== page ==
With a leftover Isis Platform to play with, now, I tried it under the CD player (transport), and swapped the Coupler blocks in and out. While it seemed slightly smoother, more transparent, with the most robust bass yet, I'm not sure I could consistently pick out the difference in a double blind test with and without the Isis under the transport.
For my next trick, I levitated the Plinius SA-100 amp and placed the extra Isis Platform between the amp and the solid oak amp stand with three spikes. This was no small feat with the fins hot from Class A operation. (Don't try this with your father's
amplifier, kids). The effect was a solidifying of the bass, a slight decrease in the
hissy-ness of the "s-es", but not much of an effect on the upper end. Again, it was a case of diminishing returns. If I had a deeper cache of Symposium products I might opt for Rollerblock Jrs. under both the CD transport and the power amp, as the Jrs. out-performed the Isis when tested under a single electronic component--plus, the Jrs. are less expensive.
"I See," Said The Blind Man!
I also briefly tried the Isis Platforms and Rollerblock Jrs. in my video system. It was relatively easy to improve the sound there, but I am not very well set up yet for testing the video. At one point, using rabbit ear reception and the Mini-Isis under the JVC VHS deck (tuner), we thought we turned our vintage 32" Mitsubishi into a Sony
Wega, but the results were not consistently repeatable. Nonetheless, I expect in a more properly connected and stable video system, significant improvement would be made.
Putting It All Together
At this point, my system seems feels pretty well maxed out. I'm at the point where
I am making minor alterations to satisfy the idiosyncrasies of individual recordings, and that is no way to enjoy the music. My heart really goes out to those people who have to adjust the VTA of every record and the polarity of every CD. To avoid such headaches
I have tuned the system very slightly on the soft side of neutral.
The Symposium products I have tested here all work supremely well. Some are better suited to certain components than others. You wouldn't want to put a turntable on Rollerblocks, and platforms are safer for use with speakers. And while the Series 2 Rollerblock outperforms the Rollerblock Jrs., you may not need the best performer for every component in your system. Indeed, what worked best for me was a systems approach where almost everything had something Symposium under it. In Part 1 of this report I went over the edge of irritability by using too much stuff on the front end. As I spread things around a little, the sound of the entire system benefited, and when I finally added Symposium shelves to the speakers, the synergy of multiple Symposium products took my system to unprecedented heights. The system now has a transparency comparable, without embarrassment, to the best systems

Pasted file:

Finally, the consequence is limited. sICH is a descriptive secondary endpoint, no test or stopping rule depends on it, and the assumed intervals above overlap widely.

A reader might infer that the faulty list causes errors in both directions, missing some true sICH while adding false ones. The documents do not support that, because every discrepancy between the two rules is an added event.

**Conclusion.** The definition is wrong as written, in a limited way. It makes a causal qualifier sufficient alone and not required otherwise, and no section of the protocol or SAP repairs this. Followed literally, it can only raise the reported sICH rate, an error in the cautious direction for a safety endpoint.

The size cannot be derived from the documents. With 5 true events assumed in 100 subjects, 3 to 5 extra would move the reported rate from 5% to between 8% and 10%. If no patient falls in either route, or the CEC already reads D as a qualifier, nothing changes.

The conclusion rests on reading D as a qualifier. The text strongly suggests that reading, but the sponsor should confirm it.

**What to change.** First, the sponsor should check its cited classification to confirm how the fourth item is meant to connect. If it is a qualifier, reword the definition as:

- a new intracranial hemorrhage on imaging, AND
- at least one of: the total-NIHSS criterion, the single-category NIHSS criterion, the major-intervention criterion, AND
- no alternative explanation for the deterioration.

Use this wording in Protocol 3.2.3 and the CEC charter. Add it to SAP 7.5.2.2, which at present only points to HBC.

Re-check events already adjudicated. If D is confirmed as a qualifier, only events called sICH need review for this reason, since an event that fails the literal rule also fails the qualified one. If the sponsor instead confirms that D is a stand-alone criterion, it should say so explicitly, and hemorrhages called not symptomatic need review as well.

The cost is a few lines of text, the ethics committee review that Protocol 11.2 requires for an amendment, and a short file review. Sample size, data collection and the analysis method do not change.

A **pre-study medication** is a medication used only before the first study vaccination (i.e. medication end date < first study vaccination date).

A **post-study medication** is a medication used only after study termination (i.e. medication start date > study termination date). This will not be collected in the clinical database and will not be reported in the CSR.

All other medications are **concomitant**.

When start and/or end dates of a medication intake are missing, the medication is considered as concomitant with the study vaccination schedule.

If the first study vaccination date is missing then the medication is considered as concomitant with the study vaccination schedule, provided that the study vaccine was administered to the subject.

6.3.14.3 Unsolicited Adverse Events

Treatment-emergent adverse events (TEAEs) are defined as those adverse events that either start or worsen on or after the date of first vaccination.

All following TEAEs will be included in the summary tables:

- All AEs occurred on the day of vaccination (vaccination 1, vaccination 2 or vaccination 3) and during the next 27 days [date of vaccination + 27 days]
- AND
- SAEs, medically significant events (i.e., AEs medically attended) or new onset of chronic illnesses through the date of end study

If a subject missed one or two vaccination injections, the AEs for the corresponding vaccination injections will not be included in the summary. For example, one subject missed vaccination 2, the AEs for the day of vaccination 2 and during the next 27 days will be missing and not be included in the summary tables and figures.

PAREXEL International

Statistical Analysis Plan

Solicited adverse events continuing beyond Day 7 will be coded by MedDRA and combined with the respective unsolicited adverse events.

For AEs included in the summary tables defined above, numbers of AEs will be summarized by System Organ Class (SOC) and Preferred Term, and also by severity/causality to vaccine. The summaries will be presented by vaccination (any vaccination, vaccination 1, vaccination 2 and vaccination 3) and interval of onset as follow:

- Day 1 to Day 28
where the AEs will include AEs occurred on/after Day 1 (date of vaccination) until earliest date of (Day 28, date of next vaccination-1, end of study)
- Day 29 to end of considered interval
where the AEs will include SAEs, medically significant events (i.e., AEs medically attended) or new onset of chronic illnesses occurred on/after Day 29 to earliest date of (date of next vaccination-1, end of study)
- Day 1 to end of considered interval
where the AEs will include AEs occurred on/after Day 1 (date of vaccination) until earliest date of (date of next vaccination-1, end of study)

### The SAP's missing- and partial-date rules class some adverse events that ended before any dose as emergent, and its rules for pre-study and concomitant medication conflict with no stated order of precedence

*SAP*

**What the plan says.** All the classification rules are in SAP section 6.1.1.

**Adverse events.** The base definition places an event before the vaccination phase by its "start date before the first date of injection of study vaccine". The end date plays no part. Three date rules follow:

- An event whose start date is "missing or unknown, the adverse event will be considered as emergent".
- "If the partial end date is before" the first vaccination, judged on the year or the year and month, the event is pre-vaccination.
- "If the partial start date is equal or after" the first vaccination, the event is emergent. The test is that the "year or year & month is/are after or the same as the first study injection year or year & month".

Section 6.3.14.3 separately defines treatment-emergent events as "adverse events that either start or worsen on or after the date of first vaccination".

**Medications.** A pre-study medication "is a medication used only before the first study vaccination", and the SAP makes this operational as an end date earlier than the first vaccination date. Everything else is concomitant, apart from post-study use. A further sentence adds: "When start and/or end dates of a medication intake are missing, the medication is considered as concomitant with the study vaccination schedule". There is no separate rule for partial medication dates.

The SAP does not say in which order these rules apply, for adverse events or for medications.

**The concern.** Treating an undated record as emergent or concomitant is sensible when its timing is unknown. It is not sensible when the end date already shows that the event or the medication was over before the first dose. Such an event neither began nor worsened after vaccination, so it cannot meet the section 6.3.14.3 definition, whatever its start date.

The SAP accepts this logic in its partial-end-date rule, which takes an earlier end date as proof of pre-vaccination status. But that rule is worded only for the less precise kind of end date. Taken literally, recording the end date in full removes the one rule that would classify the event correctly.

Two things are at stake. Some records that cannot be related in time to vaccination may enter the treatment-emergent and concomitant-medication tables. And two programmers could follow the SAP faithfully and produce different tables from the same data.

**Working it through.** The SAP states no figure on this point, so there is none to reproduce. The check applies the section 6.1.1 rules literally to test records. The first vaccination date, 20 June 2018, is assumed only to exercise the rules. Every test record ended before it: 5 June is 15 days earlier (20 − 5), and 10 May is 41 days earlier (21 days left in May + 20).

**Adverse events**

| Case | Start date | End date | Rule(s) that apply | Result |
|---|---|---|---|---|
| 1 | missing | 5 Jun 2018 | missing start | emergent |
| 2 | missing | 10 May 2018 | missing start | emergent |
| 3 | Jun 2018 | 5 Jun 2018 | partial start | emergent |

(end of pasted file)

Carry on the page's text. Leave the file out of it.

I have heard.
While the total cost of the products I am using may feel like buying a major component, it is not an "all-or-nothing" proposition. Each component in my system benefited from one Symposium product or another, and, in most cases, felt like a major upgrade of that component. It almost goes without saying that each Symposium product was far superior to any of the home-brew tweaks I had previously been using. So, you can start with one and move up to more when your finances or your spirit moves you. The value is certainly there. I expect you would have to spend many kilobucks on front end, amps and speakers to equal the improvements these products can
make... and even if you tried, I'm not sure you could. It is like they say in the BASF commercial: "We
don't make the product; we make the product better." Ditto, Symposium Acoustics.
The idea of a comparative rating system for the improvement in focus of each Symposium product came to me in Part 1, and without access to a scientific way of verifying it I will shoot from the hip:
Rollerblock Series 2: 7
Rollerblock Jrs. with TC balls: 6
Rollerblock Jrs.: 5.5
Svelte Shelf: 5
Isis Platform with speakers: 4
Isis Platform with electronics: 2
Symposium Couplers, with Symposium shelf: 0.5
Symposium Couplers, on solid maple shelf: 1.0
Symposium couplers: add 0.5 to shelf rating when used
Solid maple shelf: 0 (baseline)
However, my experience also taught me that the relative benefit of each Symposium product is dependent on the component it is used with. It is not likely we have the same rigs, but
I am sure you can figure out how to optimize your own system. With Christmas coming along, you can put these at the top of your Real World list. And if you get duplicates, all the merrier!
Linn LP-12 Valhalla turntable with MMT arm and Audio Technica 160-ML cartridge
Sony CDP-X77ES player as transport, Illuminati D-60 cable, Muse model two DAC
Sony ST S550ES tuner with Fanfare FM-2G antenna
Convergent Audio Technology SL-1 Signature Mk III pre-amplifier
Plinius SA-100 Mk III power amplifier
Von Schweikert VR-4 loudspeakers
Coincident Technology Partial Eclipse Mk II loudspeakers
JPS Labs Power AC In-Wall cable and power outlet
Interconnects: 18 gauge military spec wire with Apature locking RCA's
Loudspeaker cable: military spec wire, various gauges, depending on